UUCW’s commitment to racial justice dates back to the Civil Rights Movement. In 1965, the Rev. Chris Raible, UUCW’s first minister, responded to the call from the Rev. Dr. Martin Luther King, Jr. to come march in Selma, Alabama. In 1967, UUCW was host to a public forum during Milwaukee’s Open Housing movement with the NAACP Youth Commandos and Father James Groppi – when no other suburban church would open its doors to the group.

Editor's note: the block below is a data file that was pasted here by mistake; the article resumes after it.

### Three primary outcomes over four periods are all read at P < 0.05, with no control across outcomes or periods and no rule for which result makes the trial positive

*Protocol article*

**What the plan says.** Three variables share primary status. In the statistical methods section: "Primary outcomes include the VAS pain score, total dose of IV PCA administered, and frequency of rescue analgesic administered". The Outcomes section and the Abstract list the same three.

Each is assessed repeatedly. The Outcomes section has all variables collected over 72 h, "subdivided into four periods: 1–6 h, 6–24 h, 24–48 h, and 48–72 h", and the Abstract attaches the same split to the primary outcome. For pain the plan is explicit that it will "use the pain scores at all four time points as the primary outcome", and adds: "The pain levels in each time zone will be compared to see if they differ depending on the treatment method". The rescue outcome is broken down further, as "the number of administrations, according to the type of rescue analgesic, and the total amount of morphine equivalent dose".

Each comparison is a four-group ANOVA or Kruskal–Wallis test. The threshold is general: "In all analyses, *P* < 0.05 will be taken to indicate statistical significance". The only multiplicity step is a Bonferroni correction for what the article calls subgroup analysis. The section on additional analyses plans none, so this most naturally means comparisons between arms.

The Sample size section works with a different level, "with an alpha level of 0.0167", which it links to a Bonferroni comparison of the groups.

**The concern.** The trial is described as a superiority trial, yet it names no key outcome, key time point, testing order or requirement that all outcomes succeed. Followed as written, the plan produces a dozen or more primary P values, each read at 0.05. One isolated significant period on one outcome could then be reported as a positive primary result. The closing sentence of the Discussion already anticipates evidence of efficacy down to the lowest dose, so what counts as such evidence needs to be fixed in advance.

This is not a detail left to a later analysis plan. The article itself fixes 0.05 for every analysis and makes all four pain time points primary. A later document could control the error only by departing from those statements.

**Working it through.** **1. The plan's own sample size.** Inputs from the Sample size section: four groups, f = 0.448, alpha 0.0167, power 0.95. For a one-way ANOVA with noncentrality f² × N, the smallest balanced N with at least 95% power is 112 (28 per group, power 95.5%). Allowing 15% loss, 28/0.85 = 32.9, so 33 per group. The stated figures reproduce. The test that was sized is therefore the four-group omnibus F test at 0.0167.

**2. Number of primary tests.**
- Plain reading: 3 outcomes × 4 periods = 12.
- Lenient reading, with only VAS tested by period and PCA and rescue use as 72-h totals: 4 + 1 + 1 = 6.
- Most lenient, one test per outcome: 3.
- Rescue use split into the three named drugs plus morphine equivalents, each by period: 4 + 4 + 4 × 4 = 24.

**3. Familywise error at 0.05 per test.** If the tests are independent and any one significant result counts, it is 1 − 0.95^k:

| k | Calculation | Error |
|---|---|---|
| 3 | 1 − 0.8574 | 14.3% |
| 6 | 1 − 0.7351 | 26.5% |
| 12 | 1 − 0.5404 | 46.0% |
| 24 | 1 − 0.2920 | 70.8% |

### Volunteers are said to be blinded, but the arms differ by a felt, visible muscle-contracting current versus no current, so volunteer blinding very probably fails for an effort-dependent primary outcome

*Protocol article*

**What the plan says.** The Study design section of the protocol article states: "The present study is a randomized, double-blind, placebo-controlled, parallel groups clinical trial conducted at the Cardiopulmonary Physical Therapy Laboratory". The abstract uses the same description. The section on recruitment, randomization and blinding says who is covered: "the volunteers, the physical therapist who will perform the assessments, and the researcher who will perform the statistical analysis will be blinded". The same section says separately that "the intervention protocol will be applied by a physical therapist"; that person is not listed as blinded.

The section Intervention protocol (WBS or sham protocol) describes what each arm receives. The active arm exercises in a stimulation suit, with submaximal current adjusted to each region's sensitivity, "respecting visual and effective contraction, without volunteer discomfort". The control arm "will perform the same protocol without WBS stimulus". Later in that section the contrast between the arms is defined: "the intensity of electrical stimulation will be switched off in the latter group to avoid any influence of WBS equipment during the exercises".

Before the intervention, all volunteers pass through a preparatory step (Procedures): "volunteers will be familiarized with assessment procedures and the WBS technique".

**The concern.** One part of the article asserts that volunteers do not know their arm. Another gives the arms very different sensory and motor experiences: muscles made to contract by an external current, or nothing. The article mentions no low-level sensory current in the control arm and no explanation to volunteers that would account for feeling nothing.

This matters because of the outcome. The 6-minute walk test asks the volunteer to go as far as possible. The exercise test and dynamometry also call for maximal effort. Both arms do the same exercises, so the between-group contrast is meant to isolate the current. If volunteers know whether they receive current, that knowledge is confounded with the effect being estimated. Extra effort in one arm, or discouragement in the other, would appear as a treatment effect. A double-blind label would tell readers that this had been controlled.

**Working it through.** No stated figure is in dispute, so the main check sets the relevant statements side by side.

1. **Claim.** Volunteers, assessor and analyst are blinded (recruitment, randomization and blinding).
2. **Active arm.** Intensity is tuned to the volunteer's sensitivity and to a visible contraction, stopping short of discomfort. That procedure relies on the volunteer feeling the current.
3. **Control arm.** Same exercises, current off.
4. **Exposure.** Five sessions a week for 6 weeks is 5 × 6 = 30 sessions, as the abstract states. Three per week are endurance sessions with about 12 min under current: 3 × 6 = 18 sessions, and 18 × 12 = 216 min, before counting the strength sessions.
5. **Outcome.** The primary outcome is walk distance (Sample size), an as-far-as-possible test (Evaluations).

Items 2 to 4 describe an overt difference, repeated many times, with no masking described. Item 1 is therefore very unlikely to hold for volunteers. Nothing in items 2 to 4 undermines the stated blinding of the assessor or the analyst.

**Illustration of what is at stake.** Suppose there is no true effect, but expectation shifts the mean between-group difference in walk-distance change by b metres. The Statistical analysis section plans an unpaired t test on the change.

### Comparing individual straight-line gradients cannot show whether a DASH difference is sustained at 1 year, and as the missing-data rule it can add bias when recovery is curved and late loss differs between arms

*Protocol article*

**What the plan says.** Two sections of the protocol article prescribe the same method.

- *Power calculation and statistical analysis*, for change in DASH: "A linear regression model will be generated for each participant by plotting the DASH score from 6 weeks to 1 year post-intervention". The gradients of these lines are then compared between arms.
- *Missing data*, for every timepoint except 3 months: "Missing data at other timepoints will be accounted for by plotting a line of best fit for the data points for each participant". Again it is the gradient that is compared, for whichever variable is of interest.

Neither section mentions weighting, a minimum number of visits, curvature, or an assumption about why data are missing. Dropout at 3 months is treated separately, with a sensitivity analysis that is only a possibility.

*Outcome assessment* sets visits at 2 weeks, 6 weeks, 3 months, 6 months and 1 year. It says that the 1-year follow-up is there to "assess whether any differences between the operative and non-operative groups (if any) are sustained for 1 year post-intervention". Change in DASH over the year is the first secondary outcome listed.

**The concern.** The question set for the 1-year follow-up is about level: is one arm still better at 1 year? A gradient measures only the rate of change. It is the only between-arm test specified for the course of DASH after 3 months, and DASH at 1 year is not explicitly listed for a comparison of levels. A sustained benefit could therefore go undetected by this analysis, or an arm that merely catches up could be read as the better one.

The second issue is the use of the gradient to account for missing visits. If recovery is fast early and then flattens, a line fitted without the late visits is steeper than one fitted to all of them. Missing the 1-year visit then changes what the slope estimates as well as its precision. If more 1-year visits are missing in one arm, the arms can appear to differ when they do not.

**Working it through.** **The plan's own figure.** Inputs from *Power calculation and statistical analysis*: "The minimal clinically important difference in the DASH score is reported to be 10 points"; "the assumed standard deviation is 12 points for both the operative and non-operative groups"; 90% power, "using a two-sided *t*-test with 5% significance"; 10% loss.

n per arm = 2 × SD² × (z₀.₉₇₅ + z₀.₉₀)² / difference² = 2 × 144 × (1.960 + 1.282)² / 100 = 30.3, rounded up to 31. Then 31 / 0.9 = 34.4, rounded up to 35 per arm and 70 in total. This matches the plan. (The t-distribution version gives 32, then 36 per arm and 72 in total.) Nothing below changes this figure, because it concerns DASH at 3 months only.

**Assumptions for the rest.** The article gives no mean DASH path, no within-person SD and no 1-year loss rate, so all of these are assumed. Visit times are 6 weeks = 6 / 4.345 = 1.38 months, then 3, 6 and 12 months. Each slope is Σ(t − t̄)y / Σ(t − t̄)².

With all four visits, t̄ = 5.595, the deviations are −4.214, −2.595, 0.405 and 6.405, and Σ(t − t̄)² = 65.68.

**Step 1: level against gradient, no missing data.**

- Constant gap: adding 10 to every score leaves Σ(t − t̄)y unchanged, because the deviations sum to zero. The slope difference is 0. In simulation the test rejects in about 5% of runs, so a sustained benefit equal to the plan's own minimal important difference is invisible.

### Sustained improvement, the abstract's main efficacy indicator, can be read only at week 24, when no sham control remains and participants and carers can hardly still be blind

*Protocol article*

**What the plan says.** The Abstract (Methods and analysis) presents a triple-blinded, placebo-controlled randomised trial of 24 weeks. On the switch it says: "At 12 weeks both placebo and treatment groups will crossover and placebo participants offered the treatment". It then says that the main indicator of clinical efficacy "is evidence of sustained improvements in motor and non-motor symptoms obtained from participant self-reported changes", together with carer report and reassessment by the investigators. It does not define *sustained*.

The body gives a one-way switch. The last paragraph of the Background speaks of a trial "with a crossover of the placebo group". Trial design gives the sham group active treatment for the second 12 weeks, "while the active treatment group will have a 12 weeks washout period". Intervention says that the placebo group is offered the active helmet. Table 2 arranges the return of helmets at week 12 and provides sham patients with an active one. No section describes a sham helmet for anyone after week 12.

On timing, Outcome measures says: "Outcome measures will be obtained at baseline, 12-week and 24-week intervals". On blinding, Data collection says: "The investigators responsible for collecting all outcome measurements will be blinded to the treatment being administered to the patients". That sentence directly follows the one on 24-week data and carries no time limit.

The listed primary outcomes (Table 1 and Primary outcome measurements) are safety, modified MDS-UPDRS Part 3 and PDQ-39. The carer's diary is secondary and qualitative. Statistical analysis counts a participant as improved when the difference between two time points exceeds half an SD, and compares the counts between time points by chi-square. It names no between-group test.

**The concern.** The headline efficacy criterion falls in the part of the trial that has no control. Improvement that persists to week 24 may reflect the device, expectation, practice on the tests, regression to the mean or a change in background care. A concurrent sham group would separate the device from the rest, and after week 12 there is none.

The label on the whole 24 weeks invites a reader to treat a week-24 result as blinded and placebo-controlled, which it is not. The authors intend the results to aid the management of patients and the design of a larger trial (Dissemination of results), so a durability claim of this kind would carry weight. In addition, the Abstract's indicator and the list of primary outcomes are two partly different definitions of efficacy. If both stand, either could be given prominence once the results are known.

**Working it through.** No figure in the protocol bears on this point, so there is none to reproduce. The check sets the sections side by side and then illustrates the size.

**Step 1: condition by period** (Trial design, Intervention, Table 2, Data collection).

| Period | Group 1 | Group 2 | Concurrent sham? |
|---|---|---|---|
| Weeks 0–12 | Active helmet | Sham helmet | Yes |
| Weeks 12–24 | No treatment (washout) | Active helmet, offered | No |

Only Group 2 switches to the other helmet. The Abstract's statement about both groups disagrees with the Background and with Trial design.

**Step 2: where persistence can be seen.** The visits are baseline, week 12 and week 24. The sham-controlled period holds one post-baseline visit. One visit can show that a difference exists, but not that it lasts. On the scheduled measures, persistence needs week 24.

In January, 2016, the congregation voted to publicly support the Black Lives Matter movement, partly in response to an Action of Immediate Witness voted in by delegates to the Unitarian Universalist Association General Assembly which urged UU congregations to learn about racism and related oppressions, organize to create change, and “take initiative in collaboration with local and national organizations fighting for racial justice against the harsh racist practices to which many black people are exposed.” We have formed a Black Lives Matter collaboration with four local UU congregations (BLM2WUU) and continue to work for racial justice and to be aware of and change the policies and practices in our congregations and beyond that uplift whites and push African Americans down. We partner with and support other groups in this work, including the local chapter of Standing Up for Racial Justice (SURJ), MICAH (Milwaukee Inner City Congregations Allied for Hope), UBLAC (Uplifting Black Liberation and Community) and Common Ground.